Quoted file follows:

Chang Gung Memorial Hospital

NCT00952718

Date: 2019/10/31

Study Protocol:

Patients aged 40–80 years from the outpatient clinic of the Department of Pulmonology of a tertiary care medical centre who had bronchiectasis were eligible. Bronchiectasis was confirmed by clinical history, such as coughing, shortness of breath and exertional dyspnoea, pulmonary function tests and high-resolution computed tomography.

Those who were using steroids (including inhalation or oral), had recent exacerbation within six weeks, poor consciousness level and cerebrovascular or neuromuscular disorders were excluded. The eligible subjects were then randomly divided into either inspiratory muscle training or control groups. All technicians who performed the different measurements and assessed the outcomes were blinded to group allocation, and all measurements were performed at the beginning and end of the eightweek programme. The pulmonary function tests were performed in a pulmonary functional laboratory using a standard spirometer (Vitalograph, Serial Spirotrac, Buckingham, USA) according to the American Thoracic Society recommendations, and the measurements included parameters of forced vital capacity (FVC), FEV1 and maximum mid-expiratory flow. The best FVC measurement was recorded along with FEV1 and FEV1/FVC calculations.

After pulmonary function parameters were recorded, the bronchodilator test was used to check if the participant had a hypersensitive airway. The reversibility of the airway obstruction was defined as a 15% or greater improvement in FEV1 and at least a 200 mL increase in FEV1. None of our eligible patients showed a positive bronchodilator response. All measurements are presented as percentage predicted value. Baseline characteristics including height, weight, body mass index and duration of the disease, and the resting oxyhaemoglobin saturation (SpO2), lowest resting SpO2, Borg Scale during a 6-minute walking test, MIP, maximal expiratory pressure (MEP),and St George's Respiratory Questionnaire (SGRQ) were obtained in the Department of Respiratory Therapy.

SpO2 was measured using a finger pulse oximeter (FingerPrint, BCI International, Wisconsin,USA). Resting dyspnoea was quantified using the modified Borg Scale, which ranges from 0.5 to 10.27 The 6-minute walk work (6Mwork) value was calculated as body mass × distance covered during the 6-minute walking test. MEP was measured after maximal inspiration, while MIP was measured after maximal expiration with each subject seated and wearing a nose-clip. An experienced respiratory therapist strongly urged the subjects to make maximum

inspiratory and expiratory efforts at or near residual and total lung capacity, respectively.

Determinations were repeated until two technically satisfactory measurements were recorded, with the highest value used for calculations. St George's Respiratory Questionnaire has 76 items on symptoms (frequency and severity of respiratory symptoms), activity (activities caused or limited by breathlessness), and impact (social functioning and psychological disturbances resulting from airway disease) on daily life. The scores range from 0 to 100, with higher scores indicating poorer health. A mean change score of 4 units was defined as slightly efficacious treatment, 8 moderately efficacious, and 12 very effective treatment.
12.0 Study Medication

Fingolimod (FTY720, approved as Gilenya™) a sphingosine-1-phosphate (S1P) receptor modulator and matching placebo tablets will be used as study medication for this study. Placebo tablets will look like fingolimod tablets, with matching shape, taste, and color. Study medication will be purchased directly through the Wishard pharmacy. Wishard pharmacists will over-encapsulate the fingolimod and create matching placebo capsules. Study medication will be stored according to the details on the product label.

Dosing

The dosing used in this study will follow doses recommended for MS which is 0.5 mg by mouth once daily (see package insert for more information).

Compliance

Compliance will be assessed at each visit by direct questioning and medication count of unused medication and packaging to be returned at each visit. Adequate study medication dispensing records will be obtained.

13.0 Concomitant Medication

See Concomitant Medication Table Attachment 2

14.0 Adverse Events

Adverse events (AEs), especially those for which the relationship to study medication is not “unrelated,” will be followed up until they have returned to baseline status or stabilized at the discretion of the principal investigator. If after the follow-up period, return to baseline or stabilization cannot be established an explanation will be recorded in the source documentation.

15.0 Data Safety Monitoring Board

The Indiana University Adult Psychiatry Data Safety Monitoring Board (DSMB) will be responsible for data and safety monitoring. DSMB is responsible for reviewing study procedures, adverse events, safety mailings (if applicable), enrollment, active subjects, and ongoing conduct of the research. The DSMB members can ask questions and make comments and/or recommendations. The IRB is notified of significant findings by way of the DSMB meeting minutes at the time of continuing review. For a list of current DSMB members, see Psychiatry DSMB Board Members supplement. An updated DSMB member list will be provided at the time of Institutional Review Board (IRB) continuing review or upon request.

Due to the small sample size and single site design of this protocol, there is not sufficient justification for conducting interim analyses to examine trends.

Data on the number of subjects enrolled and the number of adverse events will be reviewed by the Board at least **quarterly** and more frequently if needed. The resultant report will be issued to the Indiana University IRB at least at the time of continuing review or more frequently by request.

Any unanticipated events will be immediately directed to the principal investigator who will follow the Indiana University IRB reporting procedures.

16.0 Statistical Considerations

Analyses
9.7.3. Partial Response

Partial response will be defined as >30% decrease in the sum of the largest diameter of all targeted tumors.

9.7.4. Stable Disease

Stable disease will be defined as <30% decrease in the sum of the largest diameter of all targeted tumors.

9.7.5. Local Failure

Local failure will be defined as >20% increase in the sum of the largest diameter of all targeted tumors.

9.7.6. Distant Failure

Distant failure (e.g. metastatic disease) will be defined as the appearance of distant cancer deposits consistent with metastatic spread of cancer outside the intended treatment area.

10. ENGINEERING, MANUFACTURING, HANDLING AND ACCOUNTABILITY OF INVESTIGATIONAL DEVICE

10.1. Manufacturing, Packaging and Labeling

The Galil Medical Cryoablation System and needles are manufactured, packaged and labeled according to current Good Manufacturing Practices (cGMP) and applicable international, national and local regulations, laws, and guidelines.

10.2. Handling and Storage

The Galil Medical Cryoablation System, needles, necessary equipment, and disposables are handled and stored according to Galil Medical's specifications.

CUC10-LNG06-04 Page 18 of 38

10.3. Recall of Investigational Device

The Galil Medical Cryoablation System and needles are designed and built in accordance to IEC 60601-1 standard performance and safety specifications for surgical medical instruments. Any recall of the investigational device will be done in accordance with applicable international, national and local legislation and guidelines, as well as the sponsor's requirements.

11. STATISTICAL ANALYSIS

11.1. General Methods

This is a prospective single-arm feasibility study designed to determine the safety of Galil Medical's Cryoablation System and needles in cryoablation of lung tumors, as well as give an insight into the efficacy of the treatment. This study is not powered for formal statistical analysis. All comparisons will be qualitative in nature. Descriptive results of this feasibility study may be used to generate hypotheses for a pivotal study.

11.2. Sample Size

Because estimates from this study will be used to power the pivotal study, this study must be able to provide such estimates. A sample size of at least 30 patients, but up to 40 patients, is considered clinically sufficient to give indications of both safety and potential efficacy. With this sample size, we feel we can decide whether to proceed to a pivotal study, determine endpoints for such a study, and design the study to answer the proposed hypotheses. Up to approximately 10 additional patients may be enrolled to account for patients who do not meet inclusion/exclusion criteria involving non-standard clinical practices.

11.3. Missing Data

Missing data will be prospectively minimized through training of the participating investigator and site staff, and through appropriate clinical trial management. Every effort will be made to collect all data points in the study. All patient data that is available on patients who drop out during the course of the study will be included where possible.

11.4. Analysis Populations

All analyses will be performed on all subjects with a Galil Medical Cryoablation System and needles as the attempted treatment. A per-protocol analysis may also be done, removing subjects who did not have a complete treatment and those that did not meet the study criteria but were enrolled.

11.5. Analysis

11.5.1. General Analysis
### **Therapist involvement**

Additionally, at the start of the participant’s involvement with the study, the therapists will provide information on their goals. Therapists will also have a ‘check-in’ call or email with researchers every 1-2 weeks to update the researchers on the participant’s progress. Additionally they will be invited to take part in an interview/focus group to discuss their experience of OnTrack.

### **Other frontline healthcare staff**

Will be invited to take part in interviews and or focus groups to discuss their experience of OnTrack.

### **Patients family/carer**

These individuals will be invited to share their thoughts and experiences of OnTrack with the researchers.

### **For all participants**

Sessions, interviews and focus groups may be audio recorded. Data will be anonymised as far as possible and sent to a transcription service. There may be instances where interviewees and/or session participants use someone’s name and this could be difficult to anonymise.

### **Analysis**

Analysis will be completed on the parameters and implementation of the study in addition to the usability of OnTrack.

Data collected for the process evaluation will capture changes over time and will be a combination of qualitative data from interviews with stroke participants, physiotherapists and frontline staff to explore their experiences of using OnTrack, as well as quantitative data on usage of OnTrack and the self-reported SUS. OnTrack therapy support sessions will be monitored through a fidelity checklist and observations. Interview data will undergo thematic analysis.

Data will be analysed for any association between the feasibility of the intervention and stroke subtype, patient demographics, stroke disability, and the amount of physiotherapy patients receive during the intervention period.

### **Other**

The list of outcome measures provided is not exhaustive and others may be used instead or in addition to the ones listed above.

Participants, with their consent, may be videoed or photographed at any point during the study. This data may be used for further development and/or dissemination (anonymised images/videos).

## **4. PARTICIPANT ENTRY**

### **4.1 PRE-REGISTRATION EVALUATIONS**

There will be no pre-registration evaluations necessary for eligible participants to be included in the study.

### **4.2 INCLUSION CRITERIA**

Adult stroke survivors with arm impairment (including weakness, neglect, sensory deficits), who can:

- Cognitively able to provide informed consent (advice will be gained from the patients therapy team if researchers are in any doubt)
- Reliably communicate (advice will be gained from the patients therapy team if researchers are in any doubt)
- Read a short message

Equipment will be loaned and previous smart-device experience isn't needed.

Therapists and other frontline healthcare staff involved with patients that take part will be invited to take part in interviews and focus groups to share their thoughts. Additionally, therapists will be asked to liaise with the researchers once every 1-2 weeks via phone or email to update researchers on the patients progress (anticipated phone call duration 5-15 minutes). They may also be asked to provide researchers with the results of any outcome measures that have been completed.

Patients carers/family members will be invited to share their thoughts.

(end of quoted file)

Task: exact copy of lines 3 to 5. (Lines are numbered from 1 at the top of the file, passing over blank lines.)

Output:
Date: 2019/10/31

Study Protocol:

Patients aged 40–80 years from the outpatient clinic of the Department of Pulmonology of a tertiary care medical centre who had bronchiectasis were eligible. Bronchiectasis was confirmed by clinical history, such as coughing, shortness of breath and exertional dyspnoea, pulmonary function tests and high-resolution computed tomography.